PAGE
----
NITLE Shared Academics: An Open Discussion of Future Trends


Published on

At a time of rapid, systemic change, liberal arts campuses must plan strategically for future success and sustainability. We also must prepare students to succeed in that open-ended future. Join this open discussion of future trends at liberal arts colleges led by NITLE Senior Fellow Bryan Alexander, futurist, researcher, writer, speaker, consultant, teacher, and author of Future Trends in Technology and Education, a monthly report that surveys recent developments in how education is changing, primarily under the impact of digital technologies.

Published in: Education, Business, Technology
1 Like
  • Be the first to comment

No Downloads
Total views
On SlideShare
From Embeds
Number of Embeds
Embeds 0
No embeds

No notes for slide

NITLE Shared Academics: An Open Discussion of Future Trends

  1. 1. 1. 2. 3. 4. 5. Overview Education Technology Education and technology Bubble?
  2. 2. Monthly environmental scan report Trends identified, tested, projected
  3. 3. International students -> US  “universities building up”   Adjunctification rising
  4. 4.  Alternative certification (competency, badges)  Northeast, midwest youth population and debt  US job changes (manufact->service, 1>many, declining participation, automation)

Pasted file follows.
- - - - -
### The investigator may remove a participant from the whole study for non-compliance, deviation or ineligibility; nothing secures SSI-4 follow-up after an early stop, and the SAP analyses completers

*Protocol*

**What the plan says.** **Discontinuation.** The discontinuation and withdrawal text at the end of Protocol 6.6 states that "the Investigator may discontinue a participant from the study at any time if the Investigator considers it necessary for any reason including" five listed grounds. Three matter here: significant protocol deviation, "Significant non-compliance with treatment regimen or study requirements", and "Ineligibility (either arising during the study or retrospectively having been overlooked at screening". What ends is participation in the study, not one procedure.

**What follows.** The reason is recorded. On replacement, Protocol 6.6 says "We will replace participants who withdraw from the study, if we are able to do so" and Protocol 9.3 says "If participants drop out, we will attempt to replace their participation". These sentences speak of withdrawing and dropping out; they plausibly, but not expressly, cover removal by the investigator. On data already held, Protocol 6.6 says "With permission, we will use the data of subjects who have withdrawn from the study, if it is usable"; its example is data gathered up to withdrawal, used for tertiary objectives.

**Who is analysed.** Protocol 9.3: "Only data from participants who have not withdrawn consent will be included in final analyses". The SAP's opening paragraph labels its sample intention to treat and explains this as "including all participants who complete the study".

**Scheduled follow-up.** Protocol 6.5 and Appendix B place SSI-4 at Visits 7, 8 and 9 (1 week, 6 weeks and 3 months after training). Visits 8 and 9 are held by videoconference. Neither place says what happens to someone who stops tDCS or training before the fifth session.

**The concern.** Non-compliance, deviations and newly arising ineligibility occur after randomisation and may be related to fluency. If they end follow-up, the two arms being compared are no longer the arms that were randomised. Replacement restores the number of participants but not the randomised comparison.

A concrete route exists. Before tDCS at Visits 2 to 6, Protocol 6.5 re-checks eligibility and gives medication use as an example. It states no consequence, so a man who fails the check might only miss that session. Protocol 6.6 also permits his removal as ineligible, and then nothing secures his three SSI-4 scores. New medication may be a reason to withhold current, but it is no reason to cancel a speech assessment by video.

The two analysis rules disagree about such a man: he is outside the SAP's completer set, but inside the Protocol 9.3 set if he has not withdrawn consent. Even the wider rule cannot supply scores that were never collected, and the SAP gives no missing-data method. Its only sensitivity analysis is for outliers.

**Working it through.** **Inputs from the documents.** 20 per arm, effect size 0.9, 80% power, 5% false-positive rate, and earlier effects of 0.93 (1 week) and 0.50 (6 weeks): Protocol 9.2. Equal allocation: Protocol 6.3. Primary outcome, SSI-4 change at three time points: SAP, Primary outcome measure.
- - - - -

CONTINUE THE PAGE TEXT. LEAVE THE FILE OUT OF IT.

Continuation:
5. 5.  shared academic services  executive compensation rising amid controversy  challenges to internships  possible intergenerational tensions  library budgets
  6. 6. social augmented media digital video cloud wars reality automation and artificial intelligence
  7. 7. crowdfunding growing copyright battles continue durability of Moore’s Law office versus Web office
  8. 8. "When we were an agrarian nation, all cars were trucks because that's what you needed on the farms." Cars became more popular as cities rose, and things like power steering and automatic transmission became popular…
  9. 9. "PCs are going to be like trucks," Jobs said. "They are still going to be around." However, he said, only "one out of x people will need them." ; image via Wikipedia
  10. 10. PCs getting crowded out Mouse and keyboard declining Mobile first 3d printing mainstreaming 3d tv dying
  11. 11. the limits of the Web onshoring hardware production
  12. 12. Nicholas Carr, linked
  13. 13. blended/flipped classroom rise of the net.generation gaming in education
  14. 14.  campus digital security threats growing  educational entrepreneurship  big data and data analytics develop
  15. 15. Uses of social media Uses of Web video Changes in the LMS world Blended learning  Learning analytics  Changes in library role  Digital humanities (in classroom)  The rise of the Maker movement
  16. 16. Credit for MOOCs STEM vs humanities Sustainability? xMOOC vs cMOOC Liberal arts campuses entering
  17. 17. Continued cost/value crisis Student and parent anxieties about debt and employment Grad school crises Bipartisan political pressure
  18. 18. College premium persists Debt closer to car ownership Endowments returning, maybe (11%+ in 2013)
  19. 19. Bryan’s thinking Bryan on Twitter Bryan’s working